SAMHSA, FDA Launch Campaign for Older Adults
SAMHSA celebrated Older Americans Month in May by joining with the
Food and Drug Administration (FDA) in a campaign to encourage
older adults to take special care when using prescription
year's theme for Older Americans Month is "Celebrate
The campaign, "Do the Right Dose," comes just
in time. A recent SAMHSA report showed a 32-percent rise
in admissions for substance abuse treatment among older
adults (age 55 and older) over the 8-year period from
1995 to 2002.
SAMHSA released a new report, Older
Adults in Substance Abuse Treatment: Update,
which found that the percent of older adults with opiates
as their primary substance of abuse increased from 6.8
percent to 12 percent in this time period. Opiates include
prescription pain medications and heroin, and they are
the second most frequent reason for treatment admissions
among older adults, after alcohol.
To counter the upward trend in the abuse of opiates,
SAMHSA and the FDA are sponsoring campaign advertising
that includes print ads, television and radio public
service announcements (PSAs), and posters. SAMHSA also
updated the Agency brochure As You Age. (See
News, May/June 2004.)
The brochure emphasizes that prescription pain medications
are safe and effective when used correctly, but if misused,
could lead to addiction or other problems.
"We are only beginning to realize the pervasiveness
of substance abuse among older adults," said SAMHSA
Administrator Charles G. Curie, M.A., A.C.S.W. “We
have made older adults a priority at SAMHSA.
The "Do the Right Dose" campaign also has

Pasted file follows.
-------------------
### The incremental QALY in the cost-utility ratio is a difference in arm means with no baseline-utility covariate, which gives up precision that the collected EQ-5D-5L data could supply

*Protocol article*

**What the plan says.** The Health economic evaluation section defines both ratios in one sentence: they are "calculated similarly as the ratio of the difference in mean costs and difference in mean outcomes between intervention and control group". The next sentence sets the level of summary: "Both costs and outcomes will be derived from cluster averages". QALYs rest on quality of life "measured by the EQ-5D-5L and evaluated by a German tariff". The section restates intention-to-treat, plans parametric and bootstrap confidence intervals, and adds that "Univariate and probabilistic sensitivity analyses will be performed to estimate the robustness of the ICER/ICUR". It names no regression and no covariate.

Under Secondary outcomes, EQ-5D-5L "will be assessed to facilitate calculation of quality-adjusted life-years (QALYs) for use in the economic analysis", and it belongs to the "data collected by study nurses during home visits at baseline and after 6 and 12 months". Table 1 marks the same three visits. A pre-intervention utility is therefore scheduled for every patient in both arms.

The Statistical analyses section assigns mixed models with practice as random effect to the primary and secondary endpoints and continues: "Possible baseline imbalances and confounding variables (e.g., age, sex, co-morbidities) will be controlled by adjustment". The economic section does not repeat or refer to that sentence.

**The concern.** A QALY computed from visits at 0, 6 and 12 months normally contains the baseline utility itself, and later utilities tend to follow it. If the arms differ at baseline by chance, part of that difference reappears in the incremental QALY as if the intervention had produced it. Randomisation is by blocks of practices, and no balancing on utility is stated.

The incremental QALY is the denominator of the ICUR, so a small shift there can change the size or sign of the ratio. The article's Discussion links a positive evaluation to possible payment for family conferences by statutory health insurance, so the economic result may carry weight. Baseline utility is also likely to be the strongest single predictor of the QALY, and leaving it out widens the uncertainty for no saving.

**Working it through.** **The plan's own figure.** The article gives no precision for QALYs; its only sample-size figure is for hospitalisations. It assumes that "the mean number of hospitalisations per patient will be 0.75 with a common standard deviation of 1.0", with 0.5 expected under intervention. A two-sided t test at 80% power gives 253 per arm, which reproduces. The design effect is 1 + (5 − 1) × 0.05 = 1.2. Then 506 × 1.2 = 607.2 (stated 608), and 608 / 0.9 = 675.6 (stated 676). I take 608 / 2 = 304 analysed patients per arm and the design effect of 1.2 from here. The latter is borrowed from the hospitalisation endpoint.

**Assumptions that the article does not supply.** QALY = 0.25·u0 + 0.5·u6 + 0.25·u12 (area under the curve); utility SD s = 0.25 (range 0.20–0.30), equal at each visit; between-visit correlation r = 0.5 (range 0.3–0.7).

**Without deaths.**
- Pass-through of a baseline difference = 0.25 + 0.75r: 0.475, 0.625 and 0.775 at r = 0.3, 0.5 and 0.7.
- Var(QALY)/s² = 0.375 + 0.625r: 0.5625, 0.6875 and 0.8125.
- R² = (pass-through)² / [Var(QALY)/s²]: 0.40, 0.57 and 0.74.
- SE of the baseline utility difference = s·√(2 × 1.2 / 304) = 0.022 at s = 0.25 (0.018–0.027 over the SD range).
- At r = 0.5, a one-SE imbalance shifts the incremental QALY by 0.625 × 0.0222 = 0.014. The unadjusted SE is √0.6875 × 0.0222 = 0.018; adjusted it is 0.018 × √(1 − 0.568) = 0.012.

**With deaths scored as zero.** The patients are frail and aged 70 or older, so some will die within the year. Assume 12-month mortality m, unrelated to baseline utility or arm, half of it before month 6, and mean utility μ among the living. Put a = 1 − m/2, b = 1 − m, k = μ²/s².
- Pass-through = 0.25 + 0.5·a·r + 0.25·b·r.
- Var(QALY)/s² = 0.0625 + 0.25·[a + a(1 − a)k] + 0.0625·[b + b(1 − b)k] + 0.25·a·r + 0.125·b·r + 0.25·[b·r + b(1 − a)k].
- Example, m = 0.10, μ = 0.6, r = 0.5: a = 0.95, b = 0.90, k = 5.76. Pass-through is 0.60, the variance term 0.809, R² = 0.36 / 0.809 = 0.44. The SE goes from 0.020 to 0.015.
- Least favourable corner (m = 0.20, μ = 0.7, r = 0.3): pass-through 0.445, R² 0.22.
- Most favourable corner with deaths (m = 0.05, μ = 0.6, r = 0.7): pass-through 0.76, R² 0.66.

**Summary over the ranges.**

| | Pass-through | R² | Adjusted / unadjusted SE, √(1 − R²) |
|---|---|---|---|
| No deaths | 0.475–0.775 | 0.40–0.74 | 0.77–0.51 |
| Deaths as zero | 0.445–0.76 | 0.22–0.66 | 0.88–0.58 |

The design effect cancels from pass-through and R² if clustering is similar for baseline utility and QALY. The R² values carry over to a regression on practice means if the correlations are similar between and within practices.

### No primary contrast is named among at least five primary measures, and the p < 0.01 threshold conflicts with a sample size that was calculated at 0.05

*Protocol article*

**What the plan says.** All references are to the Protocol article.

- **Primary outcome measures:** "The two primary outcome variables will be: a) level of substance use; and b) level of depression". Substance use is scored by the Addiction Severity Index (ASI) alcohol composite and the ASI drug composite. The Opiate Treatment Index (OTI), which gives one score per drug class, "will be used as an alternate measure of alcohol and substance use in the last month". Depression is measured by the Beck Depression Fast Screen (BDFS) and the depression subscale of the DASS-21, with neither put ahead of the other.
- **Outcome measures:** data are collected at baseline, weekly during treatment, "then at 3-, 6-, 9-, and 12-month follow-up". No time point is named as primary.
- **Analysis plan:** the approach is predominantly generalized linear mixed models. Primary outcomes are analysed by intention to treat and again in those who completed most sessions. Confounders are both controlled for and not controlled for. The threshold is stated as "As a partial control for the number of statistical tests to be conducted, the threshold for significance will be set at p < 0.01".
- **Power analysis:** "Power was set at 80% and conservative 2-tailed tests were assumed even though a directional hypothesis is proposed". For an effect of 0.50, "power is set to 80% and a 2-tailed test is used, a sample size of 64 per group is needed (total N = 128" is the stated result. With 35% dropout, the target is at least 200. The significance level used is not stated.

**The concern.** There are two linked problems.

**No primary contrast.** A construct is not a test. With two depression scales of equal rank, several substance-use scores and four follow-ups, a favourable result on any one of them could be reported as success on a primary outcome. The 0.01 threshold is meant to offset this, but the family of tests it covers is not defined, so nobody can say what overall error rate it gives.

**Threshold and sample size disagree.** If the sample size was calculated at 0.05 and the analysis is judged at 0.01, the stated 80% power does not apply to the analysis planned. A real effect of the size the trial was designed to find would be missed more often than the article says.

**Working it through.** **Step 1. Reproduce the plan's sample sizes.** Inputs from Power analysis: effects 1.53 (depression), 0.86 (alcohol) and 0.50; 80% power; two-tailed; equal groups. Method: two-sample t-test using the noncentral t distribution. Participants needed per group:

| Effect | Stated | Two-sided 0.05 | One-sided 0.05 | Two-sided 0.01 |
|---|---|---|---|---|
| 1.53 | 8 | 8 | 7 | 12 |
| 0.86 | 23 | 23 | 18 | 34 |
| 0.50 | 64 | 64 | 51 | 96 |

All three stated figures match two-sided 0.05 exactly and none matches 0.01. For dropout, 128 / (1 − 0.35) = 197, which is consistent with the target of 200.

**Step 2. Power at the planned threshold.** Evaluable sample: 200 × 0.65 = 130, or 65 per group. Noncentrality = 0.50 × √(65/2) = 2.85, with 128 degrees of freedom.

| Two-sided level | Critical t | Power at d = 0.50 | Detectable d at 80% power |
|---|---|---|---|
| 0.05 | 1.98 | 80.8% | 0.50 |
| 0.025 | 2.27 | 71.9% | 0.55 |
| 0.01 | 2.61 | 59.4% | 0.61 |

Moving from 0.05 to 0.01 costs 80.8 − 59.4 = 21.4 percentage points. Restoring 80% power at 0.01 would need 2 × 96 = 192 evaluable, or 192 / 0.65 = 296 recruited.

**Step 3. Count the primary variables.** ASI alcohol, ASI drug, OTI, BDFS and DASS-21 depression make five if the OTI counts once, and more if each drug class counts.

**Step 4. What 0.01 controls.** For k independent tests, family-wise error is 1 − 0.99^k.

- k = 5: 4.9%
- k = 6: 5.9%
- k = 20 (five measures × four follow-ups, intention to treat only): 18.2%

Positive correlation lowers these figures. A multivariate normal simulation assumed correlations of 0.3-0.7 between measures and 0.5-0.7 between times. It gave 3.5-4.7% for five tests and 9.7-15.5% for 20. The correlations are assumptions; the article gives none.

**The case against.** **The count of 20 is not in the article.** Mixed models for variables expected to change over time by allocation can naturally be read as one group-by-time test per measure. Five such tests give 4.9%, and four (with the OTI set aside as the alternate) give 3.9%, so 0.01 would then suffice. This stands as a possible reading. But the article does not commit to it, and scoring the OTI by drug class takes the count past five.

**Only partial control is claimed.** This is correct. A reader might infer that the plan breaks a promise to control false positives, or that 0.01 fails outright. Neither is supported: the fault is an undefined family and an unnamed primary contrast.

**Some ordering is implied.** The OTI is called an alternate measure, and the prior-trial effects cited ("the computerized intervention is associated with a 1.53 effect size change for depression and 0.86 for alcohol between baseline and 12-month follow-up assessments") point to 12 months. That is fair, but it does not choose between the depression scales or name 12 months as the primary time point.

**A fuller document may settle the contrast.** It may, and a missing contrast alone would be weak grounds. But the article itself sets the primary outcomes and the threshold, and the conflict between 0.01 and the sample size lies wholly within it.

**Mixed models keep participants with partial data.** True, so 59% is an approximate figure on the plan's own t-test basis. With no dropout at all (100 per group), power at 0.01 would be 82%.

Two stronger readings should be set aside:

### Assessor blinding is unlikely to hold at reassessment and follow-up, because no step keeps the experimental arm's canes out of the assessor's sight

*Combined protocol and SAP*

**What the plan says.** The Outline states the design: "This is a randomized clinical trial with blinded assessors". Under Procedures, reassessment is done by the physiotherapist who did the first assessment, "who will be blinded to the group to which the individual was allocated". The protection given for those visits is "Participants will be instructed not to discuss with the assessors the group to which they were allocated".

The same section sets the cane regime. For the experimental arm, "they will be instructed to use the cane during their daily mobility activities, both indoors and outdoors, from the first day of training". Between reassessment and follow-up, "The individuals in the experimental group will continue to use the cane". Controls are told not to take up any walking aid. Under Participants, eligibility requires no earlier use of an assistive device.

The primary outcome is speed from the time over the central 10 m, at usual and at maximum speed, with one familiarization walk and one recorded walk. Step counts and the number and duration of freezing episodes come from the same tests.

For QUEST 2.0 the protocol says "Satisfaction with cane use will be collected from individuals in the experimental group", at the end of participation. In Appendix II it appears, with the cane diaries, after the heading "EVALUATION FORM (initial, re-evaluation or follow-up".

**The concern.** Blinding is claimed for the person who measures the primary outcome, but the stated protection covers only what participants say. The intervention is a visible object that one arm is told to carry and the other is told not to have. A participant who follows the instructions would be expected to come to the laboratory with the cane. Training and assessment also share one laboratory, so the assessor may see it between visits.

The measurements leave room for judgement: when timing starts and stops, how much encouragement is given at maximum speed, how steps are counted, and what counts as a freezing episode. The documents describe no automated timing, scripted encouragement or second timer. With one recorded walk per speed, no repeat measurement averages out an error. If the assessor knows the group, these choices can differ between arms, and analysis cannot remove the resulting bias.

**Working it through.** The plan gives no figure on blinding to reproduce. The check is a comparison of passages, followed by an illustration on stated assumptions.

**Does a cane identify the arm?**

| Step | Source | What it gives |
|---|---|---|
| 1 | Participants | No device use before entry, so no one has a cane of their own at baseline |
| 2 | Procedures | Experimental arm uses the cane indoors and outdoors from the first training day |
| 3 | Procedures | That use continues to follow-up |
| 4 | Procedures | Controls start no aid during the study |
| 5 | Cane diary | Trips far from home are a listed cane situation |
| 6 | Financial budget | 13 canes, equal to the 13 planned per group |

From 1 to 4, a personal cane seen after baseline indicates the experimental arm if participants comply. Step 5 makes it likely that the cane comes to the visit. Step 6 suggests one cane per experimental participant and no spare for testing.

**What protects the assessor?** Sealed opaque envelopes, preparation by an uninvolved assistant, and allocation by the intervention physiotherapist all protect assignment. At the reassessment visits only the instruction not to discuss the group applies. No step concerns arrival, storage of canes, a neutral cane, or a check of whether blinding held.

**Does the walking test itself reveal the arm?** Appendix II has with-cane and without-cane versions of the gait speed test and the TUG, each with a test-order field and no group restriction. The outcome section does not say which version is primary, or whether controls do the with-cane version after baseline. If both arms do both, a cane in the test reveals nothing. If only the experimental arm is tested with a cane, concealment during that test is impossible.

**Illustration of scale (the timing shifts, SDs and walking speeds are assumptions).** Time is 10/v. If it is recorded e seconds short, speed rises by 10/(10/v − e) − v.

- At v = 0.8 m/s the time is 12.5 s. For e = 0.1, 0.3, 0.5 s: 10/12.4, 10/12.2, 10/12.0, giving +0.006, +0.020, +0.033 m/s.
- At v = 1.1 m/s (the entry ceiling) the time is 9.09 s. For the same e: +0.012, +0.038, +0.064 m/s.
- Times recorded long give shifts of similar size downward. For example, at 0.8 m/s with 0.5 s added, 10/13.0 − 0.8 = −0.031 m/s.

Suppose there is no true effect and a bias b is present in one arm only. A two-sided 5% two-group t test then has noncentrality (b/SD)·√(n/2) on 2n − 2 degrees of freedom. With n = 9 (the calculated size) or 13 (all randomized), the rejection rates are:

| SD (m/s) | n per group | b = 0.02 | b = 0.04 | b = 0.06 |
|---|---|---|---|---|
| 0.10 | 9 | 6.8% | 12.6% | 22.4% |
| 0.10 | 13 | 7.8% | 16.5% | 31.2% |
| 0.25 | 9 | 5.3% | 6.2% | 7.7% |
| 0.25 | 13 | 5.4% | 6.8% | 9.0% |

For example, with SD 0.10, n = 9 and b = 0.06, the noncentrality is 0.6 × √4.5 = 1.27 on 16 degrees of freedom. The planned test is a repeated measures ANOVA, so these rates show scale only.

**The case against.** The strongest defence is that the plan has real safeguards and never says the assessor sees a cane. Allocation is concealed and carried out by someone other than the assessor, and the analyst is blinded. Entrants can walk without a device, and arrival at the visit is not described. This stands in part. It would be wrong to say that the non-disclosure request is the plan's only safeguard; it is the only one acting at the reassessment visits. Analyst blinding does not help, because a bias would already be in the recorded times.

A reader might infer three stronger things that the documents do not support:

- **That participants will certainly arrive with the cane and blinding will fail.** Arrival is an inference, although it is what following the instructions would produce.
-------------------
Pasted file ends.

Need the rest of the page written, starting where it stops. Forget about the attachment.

the support of the Administration on Aging, which works
to warn older adults that medicine must be taken appropriately.
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More Data and Statistics
According to the SAMHSA report from the Office of Applied
Studies' (OAS) Treatment Episode Data Set, alcohol is
still the primary substance of abuse among older adults.
But the proportion of older admissions reporting alcohol
as their primary substance declined from 86.5 percent
in 1995 to 77.5 percent in 2002. Drug admissions among
persons age 55 and older increased by 106 percent for
men and 119 percent for women between 1995 and 2002.
The report shows that between 1995 and 2002 the number
of substance abuse treatment admissions among persons
age 55 and older increased by 32 percent. In 2002, 66,500
admissions age 55 or older were admitted to substance
abuse treatment facilities in the United States compared
to 50,200 in 1995. This increase outpaced the total treatment
population increase of 12 percent during the same time
For a print copy of the report, contact SAMHSA's National
Clearinghouse for Alcohol and Drug Information (NCADI)
at P.O. Box 2345, Rockville, MD 20847-2345. Telephone:
1 (800) 729-6686 (English and Spanish) or 1 (800) 487-4889
The As You Age brochure is also available from
NCADI. Posters, print PSAs, and other campaign materials
are available online at www.asyouage.samhsa.gov/dotherightdose.
For additional data on older adults, visit SAMHSA's
Web site at www.oas.samhsa.gov/aging.htm.
|The message to older adults from the new SAMHSA/FDA campaign is clear: Take your prescription as directed. To get answers about your pain reliever, call your doctor. For information about addictions, call 1 (800) 662-HELP (4357).
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